Buzz Hawley, 40, a lawyer from Fairfax County, was waiting for a bus outside the Pentagon when shooting started about 30 yards away. "We just heard this flurry of pops -- about 10 to 15," he said Friday. "Everybody just sort of stood there. We didn't know what to make of it. You'd think we'd have headed for cover. A woman next to me said, 'Gosh, we're sitting ducks standing here.' It went on for a good seven seconds. Rapid fire. Boom, boom, boom, boom, boom. It just kept going."

Federal law enforcement sources said Bedell used a Sturm 9mm and a Taurus 9mm. Officials with the Bureau of Alcohol, Tobacco, Firearms and Explosives said that it could take several days to trace the source of the guns he used and that they are working with authorities in California.

"Hopefully, we can find out how these guns came into his possession. At this point, we still can't say," said Special Agent Mike Campbell, spokesman for the ATF Washington Field Office. "Unfortunately, not every trace is successful."

Richard S. Keevill, chief of the Pentagon Force Protection Agency, said police and the FBI are examining surveillance video that shows Bedell approaching the Pentagon and have tracked his weeks-long road trip from California to the Washington area.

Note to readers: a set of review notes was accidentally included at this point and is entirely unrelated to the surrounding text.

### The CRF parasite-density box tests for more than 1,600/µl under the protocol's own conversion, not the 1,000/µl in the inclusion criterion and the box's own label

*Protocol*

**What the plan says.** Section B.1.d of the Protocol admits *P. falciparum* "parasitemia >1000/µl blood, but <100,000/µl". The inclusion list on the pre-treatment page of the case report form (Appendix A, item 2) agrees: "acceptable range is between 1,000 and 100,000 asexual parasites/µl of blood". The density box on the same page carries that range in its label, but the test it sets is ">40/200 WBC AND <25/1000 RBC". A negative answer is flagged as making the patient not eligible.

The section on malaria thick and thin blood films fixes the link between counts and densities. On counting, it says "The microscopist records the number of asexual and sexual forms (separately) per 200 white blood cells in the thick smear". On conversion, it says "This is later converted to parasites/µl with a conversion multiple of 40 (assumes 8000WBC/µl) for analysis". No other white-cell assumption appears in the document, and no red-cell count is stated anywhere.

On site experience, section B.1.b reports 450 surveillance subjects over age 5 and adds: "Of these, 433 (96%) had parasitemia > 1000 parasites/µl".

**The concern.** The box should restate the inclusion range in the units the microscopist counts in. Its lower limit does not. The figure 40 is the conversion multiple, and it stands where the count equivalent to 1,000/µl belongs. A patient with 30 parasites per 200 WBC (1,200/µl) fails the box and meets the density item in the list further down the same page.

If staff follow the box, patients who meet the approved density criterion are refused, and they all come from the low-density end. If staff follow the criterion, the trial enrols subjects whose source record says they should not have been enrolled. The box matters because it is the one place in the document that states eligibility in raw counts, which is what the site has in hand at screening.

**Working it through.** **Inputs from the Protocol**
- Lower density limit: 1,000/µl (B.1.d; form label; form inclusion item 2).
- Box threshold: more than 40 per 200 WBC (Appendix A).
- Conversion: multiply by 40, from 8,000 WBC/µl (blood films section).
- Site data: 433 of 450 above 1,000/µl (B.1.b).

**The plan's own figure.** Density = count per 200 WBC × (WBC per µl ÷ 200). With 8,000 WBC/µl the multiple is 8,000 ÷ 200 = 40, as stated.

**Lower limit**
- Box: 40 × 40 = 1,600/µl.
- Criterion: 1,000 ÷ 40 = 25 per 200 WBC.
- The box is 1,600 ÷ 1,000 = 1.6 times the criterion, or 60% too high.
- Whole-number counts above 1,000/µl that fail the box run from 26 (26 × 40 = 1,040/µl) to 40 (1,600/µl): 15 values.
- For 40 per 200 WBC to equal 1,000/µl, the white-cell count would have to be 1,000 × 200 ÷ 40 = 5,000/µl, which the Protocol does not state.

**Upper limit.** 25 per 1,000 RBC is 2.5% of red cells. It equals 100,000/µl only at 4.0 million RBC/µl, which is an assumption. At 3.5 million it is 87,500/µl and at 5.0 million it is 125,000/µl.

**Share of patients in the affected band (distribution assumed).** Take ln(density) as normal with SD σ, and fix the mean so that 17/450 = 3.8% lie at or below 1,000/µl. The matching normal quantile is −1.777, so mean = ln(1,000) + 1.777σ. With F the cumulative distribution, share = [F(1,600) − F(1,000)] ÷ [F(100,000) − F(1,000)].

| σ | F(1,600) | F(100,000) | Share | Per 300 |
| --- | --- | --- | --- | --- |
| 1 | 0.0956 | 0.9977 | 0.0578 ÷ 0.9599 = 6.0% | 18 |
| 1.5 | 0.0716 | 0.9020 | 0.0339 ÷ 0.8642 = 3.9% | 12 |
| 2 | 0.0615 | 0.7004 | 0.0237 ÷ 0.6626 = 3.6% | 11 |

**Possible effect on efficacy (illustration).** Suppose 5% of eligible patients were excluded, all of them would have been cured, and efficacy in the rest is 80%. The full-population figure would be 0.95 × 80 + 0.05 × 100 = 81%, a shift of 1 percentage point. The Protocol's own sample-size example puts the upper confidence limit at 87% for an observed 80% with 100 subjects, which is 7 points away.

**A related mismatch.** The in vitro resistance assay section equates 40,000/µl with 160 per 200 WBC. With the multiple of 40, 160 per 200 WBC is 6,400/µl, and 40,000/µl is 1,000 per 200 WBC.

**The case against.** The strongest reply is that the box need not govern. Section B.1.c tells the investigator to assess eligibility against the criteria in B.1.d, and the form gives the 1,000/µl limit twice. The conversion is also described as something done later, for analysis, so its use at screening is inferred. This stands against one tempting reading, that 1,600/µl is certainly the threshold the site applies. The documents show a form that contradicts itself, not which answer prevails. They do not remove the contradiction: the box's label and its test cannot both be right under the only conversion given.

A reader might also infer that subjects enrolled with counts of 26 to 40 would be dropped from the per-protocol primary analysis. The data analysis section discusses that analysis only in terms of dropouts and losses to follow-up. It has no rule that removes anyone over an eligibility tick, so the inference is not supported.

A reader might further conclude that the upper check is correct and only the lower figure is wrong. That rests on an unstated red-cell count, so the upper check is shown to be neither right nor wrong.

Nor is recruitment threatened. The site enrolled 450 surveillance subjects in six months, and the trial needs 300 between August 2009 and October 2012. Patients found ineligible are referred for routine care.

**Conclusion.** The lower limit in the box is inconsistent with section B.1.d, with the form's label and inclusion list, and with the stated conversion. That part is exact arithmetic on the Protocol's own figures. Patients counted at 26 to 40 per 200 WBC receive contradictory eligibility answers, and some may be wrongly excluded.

"There are no indications at this point that there are any international or domestic connections to this incident at all," Keevill said. "At this time, it appears to be a single individual that had issues."

Bedell left an electronic trail thick with written, video and audio manifestoes. In an audio address posted on the Internet, he suggested that after the 1963 assassination of President John F. Kennedy the United States had been infiltrated by a cabal of gangsters he called the "coup regime." Bedell believed that the group has continued manipulating the country "up to the present day" and was probably responsible for the Sept. 11 terrorist attacks and the Iraq war.

In recent years, in conversations with friends and in Internet postings, Bedell seemed obsessed by what he saw as attacks on personal liberty. He was especially irked by criminal penalties for marijuana use, said Reb Monaco, a family friend who knew Bedell for most of his life. But Bedell had never expressed hostility toward the military, Monaco said.

Monaco said he and his wife were with Bedell's parents as they learned how their son's cross-country trip had ended.

Police and the FBI said that at the Pentagon, Bedell had a full beard and wore slacks and a blazer -- a sharp contrast to his appearances on the Internet, in which he appears cleanshaven, speaking softly about his invention of a stock market-like information exchange.